Although the early sequences set Hook up as strong and determined, when he finds himself abandoned it’s not long before he crumbles. ’71 is essentially, then, a nail-biting cat and mouse chase through the Belfast streets, with Demange ensuring the locations are left as murkily unknown to Hook as they are to us. It’s never clear whether he’s in enemy territory, but a blanket of darkness hangs over everything. A final showdown in The Divis Flats (a republican stronghold that has since been demolished and is resurrected here in Sheffield’s Park Hill Flats) is particularly claustrophobic, as the soldier weaves his way in and out, dangerously in view of his hunters.
Shot with verve and edited sharply, there’s no messing around with ’71. Much like the fighters themselves, its purpose is immediately clear and there’s no respite once it gets going. A brutal, bleak watch, its honesty is impressive–there are no real heroes here. Although we are meant to be rooting for Hook, he’s not without fault. He, along with the rest of the British soldiers, totally underestimates what he’s getting himself into and pays the price as a result.The violence comes in bangs, not bursts. It’s shockingly bloody, difficult to watch and often stomach-churning in its intensity. But it has to be. This is the inconvenient truth of this struggle, and there’s no sugar-coating it. However, these gory moments are integrated seamlessly into the narrative. And, again, this is how it has to be, because this is exactly how these events would have felt for the ordinary townspeople at the time.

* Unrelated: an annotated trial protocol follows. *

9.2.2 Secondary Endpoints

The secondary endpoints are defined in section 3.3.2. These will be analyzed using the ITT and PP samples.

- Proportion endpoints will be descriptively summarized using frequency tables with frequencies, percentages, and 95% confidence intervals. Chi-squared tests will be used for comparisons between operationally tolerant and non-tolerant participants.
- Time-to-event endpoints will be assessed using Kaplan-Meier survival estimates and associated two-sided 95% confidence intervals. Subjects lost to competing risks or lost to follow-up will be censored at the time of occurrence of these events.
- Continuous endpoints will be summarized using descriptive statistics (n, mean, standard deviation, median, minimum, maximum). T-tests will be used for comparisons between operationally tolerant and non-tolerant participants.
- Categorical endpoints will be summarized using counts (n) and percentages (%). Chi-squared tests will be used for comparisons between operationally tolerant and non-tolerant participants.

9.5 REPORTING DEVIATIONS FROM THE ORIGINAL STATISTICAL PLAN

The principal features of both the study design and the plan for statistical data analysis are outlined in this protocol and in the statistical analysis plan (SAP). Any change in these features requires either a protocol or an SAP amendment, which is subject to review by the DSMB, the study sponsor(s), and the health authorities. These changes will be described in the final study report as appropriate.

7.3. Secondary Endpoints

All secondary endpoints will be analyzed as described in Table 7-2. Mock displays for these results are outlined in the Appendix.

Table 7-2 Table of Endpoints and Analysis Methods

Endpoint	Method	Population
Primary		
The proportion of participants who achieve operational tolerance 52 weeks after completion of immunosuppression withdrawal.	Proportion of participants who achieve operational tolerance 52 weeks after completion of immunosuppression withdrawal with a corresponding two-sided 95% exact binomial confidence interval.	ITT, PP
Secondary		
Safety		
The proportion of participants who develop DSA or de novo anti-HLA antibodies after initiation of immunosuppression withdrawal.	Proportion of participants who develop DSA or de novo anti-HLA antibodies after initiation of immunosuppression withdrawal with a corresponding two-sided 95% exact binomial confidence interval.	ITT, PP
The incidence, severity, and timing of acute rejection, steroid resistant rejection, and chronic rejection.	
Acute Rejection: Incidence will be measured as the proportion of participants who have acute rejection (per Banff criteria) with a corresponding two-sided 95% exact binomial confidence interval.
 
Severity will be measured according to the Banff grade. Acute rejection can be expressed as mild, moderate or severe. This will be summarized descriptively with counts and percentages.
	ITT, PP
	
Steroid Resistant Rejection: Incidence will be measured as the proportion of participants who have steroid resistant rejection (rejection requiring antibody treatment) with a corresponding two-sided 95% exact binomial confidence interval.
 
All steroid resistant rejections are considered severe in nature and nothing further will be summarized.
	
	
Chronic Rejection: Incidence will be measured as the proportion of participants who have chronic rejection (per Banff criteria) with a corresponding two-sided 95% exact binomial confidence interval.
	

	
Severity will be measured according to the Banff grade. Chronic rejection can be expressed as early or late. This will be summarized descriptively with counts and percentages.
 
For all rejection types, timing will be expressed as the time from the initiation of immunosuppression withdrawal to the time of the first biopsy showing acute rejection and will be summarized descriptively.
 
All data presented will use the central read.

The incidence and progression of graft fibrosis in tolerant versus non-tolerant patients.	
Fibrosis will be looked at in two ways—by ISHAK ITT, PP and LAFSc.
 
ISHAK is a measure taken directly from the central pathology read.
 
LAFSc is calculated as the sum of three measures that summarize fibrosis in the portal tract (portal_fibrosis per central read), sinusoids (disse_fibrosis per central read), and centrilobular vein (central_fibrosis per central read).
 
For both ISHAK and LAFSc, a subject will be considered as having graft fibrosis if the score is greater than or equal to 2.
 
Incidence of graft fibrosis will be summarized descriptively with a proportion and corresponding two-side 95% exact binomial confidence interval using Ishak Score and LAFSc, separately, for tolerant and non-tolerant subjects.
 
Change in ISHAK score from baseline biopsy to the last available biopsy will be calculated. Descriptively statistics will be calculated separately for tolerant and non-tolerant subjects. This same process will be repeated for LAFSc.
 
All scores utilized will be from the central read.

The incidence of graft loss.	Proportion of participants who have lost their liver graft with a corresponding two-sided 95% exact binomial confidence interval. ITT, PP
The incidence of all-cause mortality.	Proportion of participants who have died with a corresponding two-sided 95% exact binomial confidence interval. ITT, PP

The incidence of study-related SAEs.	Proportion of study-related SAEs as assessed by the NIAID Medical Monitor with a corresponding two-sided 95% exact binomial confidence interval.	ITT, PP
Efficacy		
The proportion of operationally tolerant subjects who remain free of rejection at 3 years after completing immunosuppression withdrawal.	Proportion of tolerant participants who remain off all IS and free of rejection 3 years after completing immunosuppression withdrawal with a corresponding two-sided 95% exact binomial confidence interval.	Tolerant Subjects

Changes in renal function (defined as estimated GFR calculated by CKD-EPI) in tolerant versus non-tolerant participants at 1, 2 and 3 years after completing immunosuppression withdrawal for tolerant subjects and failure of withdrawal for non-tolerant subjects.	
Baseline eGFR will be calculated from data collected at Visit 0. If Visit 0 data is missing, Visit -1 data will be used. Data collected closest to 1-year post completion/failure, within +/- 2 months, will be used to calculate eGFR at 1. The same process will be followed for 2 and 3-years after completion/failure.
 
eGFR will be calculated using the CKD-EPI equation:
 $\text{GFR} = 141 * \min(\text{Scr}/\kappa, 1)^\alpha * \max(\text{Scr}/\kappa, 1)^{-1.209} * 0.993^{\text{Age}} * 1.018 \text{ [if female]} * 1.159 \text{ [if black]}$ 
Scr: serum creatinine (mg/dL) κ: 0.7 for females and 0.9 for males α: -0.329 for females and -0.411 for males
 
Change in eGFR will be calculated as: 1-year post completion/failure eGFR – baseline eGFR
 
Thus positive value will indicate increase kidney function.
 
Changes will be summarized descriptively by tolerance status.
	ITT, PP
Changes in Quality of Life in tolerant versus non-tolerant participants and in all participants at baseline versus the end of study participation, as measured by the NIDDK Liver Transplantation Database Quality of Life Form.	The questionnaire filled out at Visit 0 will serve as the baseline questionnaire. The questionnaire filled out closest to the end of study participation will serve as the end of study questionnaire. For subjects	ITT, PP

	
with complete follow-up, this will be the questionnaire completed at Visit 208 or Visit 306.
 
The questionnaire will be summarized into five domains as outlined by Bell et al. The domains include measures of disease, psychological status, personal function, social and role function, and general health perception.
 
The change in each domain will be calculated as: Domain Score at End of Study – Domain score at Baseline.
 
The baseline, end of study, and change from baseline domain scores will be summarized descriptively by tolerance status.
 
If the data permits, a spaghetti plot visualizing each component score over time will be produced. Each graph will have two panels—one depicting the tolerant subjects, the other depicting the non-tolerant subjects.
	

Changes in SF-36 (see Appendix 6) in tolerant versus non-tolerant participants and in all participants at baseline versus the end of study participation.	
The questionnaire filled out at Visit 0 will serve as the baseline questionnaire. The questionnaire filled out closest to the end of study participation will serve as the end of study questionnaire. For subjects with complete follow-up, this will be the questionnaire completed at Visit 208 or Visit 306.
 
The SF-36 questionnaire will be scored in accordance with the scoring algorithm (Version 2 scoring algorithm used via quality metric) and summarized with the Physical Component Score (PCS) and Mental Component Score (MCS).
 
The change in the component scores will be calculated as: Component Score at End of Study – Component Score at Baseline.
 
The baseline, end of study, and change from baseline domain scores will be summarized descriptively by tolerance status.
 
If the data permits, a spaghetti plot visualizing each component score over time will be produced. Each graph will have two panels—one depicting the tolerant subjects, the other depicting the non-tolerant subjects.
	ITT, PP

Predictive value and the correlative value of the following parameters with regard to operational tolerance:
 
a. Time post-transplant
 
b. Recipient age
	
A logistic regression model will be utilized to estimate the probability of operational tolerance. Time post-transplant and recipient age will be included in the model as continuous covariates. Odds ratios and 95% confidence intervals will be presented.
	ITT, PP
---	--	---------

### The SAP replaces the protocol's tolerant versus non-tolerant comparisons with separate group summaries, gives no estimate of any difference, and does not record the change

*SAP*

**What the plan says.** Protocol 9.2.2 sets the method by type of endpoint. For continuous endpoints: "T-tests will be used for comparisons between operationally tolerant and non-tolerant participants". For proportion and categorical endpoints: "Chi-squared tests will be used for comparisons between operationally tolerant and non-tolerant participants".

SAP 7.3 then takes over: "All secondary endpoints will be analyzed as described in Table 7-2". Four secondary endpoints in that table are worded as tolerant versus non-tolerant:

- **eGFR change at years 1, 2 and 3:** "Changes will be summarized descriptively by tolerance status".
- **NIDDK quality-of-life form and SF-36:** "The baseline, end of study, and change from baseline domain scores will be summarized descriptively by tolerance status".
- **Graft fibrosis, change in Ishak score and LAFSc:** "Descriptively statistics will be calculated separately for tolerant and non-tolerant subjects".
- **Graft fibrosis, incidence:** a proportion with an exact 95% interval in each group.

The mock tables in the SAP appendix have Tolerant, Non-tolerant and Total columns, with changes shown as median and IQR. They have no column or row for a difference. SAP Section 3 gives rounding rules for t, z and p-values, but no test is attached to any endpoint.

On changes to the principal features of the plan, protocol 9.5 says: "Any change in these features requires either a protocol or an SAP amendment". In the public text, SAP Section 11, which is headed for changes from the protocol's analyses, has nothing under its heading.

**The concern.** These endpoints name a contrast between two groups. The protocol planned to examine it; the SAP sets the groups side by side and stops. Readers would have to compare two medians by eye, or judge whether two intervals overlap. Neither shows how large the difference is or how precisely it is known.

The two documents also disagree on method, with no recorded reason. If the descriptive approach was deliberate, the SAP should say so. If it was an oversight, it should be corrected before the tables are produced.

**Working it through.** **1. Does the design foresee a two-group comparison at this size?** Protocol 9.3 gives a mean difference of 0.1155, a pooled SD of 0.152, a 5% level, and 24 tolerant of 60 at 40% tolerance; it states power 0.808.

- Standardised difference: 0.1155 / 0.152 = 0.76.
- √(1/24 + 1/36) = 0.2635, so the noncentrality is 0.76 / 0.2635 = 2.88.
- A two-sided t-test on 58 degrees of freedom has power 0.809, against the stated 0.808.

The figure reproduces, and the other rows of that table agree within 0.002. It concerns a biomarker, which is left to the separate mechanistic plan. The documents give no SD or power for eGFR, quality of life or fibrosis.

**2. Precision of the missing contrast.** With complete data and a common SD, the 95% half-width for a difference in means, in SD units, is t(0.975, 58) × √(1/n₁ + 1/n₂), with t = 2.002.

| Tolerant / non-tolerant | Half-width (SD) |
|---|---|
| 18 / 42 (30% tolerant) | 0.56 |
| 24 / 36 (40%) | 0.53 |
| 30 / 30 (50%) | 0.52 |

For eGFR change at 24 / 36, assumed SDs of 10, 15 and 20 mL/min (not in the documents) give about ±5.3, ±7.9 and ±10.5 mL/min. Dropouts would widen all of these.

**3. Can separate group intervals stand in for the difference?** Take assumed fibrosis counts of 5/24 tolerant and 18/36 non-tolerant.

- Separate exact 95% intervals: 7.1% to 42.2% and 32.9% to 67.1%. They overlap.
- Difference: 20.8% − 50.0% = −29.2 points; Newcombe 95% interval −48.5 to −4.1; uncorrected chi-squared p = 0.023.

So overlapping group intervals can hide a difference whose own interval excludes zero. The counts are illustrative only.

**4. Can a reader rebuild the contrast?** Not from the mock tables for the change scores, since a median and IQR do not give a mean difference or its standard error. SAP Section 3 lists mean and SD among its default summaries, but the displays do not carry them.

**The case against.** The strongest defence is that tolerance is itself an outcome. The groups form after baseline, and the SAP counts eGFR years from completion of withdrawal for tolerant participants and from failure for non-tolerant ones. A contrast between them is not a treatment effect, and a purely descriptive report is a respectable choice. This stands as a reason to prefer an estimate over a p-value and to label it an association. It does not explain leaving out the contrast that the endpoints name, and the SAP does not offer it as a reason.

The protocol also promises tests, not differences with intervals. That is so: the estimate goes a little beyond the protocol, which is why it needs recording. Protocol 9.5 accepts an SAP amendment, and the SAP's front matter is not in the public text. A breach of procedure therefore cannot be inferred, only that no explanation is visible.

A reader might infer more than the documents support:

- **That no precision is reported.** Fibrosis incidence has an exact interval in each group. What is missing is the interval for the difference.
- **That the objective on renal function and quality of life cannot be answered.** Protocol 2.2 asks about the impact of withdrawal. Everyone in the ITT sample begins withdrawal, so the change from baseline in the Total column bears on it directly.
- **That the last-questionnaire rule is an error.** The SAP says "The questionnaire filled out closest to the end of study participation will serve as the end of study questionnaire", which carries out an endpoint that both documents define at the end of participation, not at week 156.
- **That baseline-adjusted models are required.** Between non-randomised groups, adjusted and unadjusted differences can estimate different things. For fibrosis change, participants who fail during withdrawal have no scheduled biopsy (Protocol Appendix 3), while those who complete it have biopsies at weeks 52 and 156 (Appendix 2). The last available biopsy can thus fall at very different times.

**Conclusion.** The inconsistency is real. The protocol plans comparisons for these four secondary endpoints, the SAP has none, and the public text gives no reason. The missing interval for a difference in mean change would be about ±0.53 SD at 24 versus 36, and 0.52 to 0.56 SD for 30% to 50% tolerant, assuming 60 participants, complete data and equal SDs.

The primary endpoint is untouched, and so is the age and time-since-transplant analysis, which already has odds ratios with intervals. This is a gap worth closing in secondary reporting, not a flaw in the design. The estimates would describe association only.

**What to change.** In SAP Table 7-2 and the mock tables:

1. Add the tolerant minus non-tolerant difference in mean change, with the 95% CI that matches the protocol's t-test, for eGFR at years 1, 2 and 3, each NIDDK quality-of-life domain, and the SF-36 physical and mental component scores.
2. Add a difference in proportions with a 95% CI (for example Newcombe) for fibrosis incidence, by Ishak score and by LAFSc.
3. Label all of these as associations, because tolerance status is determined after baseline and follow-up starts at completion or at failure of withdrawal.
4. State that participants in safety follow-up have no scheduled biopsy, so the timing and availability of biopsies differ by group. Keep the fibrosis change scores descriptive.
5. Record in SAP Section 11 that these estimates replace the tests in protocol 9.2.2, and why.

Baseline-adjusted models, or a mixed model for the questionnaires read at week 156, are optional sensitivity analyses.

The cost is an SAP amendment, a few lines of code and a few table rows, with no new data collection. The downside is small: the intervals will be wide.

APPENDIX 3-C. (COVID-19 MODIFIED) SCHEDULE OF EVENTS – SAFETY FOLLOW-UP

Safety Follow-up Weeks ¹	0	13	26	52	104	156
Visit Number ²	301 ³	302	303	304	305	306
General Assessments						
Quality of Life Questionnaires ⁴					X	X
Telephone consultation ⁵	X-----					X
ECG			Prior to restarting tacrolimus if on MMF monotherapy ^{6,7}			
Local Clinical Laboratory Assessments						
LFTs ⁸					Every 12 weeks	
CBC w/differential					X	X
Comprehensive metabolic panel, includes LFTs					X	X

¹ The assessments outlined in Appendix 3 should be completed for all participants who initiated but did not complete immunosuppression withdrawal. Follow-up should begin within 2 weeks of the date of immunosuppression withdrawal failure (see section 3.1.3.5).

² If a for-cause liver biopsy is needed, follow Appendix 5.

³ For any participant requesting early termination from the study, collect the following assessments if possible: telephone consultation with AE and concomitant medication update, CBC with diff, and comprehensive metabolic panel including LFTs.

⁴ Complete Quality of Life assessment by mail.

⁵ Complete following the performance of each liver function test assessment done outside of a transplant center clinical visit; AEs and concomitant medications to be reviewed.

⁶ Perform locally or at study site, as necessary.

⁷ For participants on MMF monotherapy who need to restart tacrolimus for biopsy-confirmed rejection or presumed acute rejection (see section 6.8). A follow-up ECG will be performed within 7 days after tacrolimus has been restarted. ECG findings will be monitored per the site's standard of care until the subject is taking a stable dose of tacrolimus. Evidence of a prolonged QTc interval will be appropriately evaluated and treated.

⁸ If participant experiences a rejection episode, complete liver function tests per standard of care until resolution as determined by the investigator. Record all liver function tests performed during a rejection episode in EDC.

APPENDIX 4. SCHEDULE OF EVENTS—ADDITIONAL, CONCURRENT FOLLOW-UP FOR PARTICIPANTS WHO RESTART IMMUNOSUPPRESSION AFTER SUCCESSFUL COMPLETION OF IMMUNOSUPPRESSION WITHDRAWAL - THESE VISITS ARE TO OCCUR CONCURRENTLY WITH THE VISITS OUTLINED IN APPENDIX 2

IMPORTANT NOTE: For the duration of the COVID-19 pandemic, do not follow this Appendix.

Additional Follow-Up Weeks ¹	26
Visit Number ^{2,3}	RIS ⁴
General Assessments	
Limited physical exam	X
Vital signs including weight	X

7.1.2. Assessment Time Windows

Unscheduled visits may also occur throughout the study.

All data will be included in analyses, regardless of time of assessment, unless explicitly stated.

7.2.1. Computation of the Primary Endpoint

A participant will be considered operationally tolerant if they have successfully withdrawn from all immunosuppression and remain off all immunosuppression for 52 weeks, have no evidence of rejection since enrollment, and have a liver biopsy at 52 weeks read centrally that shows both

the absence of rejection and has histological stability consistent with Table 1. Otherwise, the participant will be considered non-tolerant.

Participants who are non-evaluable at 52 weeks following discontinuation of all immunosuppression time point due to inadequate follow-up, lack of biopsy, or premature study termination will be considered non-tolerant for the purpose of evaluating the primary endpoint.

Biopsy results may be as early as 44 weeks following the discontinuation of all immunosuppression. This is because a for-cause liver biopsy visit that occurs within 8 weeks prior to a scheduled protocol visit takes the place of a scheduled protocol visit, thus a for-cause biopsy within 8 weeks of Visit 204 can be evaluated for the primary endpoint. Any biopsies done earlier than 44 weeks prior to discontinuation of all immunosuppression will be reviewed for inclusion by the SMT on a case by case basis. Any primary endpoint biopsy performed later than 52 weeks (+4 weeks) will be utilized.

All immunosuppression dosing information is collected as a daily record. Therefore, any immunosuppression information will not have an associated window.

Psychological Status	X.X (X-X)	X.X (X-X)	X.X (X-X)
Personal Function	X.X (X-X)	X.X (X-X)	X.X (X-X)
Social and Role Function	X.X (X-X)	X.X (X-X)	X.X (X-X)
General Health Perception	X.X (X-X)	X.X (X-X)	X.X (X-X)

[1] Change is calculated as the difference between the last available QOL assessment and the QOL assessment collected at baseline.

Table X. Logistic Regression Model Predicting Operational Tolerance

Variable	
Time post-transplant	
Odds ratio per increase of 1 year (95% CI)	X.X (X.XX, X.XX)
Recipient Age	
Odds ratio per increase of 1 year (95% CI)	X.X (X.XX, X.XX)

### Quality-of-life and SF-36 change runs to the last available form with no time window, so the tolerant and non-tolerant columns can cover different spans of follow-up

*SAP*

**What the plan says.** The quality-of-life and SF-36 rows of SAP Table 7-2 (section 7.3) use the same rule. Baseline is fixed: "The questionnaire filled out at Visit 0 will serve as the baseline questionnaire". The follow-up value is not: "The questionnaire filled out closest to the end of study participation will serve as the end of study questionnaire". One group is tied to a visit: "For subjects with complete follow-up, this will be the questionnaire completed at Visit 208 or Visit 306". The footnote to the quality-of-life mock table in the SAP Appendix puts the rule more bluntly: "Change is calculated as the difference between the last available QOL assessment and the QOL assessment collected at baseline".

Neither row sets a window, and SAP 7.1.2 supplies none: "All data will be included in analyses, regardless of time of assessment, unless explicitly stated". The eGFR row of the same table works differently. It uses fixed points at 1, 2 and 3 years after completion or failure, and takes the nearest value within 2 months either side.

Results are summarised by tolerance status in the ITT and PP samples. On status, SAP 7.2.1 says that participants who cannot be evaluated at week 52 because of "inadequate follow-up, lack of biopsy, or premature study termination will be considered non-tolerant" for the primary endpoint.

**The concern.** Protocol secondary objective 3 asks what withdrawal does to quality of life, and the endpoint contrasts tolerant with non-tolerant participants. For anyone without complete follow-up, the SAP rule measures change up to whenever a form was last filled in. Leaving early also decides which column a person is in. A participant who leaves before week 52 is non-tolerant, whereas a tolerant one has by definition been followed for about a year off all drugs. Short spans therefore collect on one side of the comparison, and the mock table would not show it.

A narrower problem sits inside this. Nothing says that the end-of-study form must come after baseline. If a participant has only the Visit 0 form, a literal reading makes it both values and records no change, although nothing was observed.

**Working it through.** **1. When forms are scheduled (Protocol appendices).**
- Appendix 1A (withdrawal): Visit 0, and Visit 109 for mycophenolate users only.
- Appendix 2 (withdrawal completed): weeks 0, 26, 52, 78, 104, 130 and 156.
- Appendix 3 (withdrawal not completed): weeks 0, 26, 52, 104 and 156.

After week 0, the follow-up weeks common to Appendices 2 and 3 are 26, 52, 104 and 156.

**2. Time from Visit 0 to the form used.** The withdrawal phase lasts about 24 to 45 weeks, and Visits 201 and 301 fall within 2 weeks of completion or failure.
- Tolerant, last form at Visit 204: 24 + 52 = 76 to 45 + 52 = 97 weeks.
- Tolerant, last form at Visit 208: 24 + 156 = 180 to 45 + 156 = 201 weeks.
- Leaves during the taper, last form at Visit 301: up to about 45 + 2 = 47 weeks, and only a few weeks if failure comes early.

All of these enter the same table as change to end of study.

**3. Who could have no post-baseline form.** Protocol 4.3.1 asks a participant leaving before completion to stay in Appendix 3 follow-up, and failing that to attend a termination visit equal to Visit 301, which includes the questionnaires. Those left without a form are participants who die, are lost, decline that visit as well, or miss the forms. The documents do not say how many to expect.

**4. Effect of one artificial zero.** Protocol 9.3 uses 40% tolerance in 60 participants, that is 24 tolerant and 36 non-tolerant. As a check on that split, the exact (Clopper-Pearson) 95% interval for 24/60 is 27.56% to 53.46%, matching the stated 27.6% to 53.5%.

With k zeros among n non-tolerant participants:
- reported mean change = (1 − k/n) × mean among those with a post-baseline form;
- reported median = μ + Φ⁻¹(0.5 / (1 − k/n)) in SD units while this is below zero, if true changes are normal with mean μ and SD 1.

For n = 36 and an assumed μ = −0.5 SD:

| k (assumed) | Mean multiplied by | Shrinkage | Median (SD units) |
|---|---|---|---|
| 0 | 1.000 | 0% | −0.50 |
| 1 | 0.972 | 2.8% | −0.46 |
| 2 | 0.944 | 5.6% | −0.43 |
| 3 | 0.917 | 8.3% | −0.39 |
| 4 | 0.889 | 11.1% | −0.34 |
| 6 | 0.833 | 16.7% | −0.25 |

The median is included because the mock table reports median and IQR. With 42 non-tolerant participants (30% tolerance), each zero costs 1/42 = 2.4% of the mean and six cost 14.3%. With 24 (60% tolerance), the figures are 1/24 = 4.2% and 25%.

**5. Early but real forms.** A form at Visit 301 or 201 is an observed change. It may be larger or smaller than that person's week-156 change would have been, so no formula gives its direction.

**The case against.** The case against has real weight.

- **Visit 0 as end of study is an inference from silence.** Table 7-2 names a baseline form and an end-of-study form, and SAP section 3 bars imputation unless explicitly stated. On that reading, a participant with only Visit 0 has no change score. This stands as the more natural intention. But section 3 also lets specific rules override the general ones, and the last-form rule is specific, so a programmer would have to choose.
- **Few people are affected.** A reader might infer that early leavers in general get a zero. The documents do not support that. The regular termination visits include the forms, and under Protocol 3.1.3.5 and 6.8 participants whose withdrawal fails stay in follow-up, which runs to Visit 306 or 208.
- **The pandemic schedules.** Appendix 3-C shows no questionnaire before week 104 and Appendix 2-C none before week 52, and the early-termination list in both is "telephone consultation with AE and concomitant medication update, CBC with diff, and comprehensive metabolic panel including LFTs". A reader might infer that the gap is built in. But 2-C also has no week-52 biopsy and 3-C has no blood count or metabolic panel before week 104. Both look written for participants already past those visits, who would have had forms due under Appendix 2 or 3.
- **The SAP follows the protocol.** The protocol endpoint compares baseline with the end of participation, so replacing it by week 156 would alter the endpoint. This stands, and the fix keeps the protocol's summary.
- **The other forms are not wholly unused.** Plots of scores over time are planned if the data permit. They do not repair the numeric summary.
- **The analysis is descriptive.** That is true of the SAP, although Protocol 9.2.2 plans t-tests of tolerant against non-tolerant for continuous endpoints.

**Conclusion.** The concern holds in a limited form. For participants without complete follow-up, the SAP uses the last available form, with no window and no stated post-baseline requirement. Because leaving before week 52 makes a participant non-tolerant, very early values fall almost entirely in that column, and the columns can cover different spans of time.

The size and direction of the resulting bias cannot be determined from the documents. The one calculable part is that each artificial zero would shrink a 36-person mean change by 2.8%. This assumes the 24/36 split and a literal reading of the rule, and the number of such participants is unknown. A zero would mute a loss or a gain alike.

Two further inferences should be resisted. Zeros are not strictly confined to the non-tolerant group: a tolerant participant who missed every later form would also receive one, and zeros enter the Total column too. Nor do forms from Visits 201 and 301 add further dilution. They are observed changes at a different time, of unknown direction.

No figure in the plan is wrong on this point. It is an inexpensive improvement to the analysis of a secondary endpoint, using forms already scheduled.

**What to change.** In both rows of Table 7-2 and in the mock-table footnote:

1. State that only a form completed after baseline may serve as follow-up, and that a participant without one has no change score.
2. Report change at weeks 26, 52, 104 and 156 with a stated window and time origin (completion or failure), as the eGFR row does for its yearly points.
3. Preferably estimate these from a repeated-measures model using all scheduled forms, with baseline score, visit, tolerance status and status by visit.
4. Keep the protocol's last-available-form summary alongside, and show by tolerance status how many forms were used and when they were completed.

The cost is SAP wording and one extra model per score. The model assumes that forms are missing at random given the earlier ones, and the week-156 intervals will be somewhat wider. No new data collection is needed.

Demange utilises sections of effective shaky-cam during the riots or when, for example, Hook is legging it down various dark street corners. The adrenaline hits once he’s left behind and it doesn’t let up, even after the depressingly realistic denouement. Belfast composer David Holmes’s plaintive, evocative score, which is often little more than lightly-plucked guitar strings, is achingly perfect. While a cast of British and Irish character actors, including Harris, Wilmot and Killian Scott, alongside talented newcomers such as Barry Keoghan, provide local colour.
However, it is O’Connell’s astonishing, exceptional, career-making performance in the central role that elevates ’71 into soon-to-be-classic territory. It’s difficult to imagine anyone else playing the part and, although he is well on his way to achieving heartthrob status, it’s roles such as these that mark O’Connell out as one to watch in spite of his good looks. Considering the actor himself is a working class kid done good, he inhabits Hook to an almost heartbreaking degree.
’71 is a gritty, raw, unrelentingly realistic look at one of the bleakest and most frightening periods in Irish history. It’s not an easy watch, but it’s a necessary one, for those familiar with the conflict and otherwise.